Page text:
To the Editor:

As Rhode Island enters the winter season, temperatures are beginning to drop and many studies have demonstrated that colder weather and lower humidity are correlated with higher transmissibility of SARS-CoV-2, the virus that causes COVID-19.  By simply talking or breathing, we release respiratory droplets and aerosols (tiny fluid particles which could carry the coronavirus pathogen) which can remain in the air for minutes to hours. The ambiguous nature of COVID-19 has led many to dismiss the possibility of airborne transmission.  However, last month’s Rose Garden “super-spreader event” has made it apparent that the US must shift its focus in containing the virus by mitigating airborne transmission.  In the past year, we have become obsessed with disinfecting and cleaning surfaces (which is a good hygienic practice), but as winter approaches, we should be more concerned with the greater likelihood of contracting the virus by breathing in coronavirus droplets and aerosols.  

Earlier this year, a medical study revealed that population density, social distancing, and temperature are three mediating factors which have a significant influence on the transmissibility of SARS-CoV-2.   Whereas warmer weather is correlated with reduced transmissibility, colder temperatures and lower humidity are associated with a higher prevalence of the virus.  During the winter, we spend more time indoors in closer proximity to others and the mucous lining of our noses becomes irritated by cool, dry air, rendering our tiny cilia hairs less capable of stopping coronavirus aerosols from entering our nasal passages and attacking our immune systems.  In essence, the lower humidity makes it difficult to clear the virus from the nose and allows coronavirus aerosols to spread freely in the air.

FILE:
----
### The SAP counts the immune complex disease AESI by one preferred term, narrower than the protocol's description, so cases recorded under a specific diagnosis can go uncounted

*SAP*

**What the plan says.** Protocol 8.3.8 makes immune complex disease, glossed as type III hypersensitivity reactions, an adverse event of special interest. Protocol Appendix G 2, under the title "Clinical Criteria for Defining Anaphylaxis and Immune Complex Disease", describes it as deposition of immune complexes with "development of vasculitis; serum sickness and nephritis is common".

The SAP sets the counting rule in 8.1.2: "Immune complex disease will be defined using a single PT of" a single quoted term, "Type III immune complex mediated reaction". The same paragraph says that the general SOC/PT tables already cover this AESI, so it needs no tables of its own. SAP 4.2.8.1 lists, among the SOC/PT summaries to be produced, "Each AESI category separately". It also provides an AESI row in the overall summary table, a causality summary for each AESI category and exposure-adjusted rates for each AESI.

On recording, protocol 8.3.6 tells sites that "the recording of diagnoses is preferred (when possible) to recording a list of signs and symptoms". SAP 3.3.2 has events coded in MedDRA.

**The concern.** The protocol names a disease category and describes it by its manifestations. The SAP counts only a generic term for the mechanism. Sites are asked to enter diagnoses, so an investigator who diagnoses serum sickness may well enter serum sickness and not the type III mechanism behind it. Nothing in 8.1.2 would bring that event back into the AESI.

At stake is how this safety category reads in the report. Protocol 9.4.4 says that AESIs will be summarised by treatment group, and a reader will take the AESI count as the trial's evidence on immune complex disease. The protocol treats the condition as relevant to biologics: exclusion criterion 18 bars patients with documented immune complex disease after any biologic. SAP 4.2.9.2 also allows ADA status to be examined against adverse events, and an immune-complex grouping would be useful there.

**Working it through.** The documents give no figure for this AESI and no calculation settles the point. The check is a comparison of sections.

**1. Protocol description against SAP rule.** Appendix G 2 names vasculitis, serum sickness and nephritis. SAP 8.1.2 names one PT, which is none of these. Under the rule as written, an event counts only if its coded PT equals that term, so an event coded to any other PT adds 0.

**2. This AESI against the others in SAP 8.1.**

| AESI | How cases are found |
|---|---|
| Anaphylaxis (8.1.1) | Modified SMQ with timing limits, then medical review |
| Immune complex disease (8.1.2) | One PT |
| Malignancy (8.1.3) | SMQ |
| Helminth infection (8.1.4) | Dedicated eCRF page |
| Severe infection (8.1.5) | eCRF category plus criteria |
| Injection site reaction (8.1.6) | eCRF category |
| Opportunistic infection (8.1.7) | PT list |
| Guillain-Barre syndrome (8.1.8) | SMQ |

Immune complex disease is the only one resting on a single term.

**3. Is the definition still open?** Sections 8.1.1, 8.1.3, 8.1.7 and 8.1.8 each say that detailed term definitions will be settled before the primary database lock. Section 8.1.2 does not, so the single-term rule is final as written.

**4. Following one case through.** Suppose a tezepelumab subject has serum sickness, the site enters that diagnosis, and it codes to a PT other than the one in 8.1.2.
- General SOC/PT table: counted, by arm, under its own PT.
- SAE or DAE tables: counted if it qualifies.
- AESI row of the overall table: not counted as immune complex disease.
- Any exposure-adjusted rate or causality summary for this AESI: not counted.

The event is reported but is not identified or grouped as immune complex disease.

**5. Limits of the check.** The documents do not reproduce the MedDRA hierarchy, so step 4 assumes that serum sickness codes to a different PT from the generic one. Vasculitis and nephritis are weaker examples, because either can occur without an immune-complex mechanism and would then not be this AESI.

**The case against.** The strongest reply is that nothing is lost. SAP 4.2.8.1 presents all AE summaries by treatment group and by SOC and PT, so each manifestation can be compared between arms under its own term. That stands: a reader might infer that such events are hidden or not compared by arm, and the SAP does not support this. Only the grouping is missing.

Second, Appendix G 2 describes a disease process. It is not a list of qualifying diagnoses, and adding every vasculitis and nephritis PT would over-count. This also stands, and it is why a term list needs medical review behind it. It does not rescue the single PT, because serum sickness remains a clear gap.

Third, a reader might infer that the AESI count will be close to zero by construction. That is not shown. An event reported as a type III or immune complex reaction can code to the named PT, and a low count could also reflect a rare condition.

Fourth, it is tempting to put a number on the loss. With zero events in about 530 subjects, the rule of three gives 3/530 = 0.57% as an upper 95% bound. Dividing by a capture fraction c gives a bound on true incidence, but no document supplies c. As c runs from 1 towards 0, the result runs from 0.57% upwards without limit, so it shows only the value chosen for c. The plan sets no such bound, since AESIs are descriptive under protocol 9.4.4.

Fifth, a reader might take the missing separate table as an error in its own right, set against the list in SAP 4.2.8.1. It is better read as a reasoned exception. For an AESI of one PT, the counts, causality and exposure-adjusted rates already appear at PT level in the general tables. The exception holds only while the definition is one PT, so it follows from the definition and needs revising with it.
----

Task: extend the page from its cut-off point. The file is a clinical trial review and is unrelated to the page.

Other countries, such as New Zealand, have demonstrated that strict social distancing guidelines can effectively eradicate the virus, though this is easier to accomplish at warmer temperatures.  Although the US has missed a promising opportunity to combat the virus at warmer temperatures, there are still several short-term personal precautions (in addition to avoiding crowds, social distancing, and mask wearing) which can prevent us from contracting and spreading the virus.  With the onset of winter, routine sinus flushes can serve as a safe and effective way to prevent our nasal passages from becoming dry.  As influenza is a seasonal pathogen which tends to strike in the winter, getting vaccinated for the flu can act as an indirect way of protecting ourselves from contracting COVID-19 via strengthening our immune systems.  In terms of communitarian precautions, schools, nursing homes, and other institutions which house large numbers of people in small, confined spaces should invest in air filtration systems and humidifiers which improve indoor ventilation and airflow.

One year into a pandemic, over 200,000 people have died in the US and the President himself has contracted the virus, and yet there are still tens of thousands of Americans who refuse to accept the severity of COVID-19.  In order to establish herd immunity in the US, we must educate those who remain skeptical of the dangers of COVID-19.  Whether community-driven or state funded, educational campaigns are needed to ensure that everyone fully comprehends how severe COVID-19 is and the significance of airborne transmission.  While we await a vaccine, it is necessary now more than ever that we social distance, avoid crowds, and wear masks, given that colder temperatures will likely yield increased transmission of the virus.

Bryce Gillis

Dhruvi Rana


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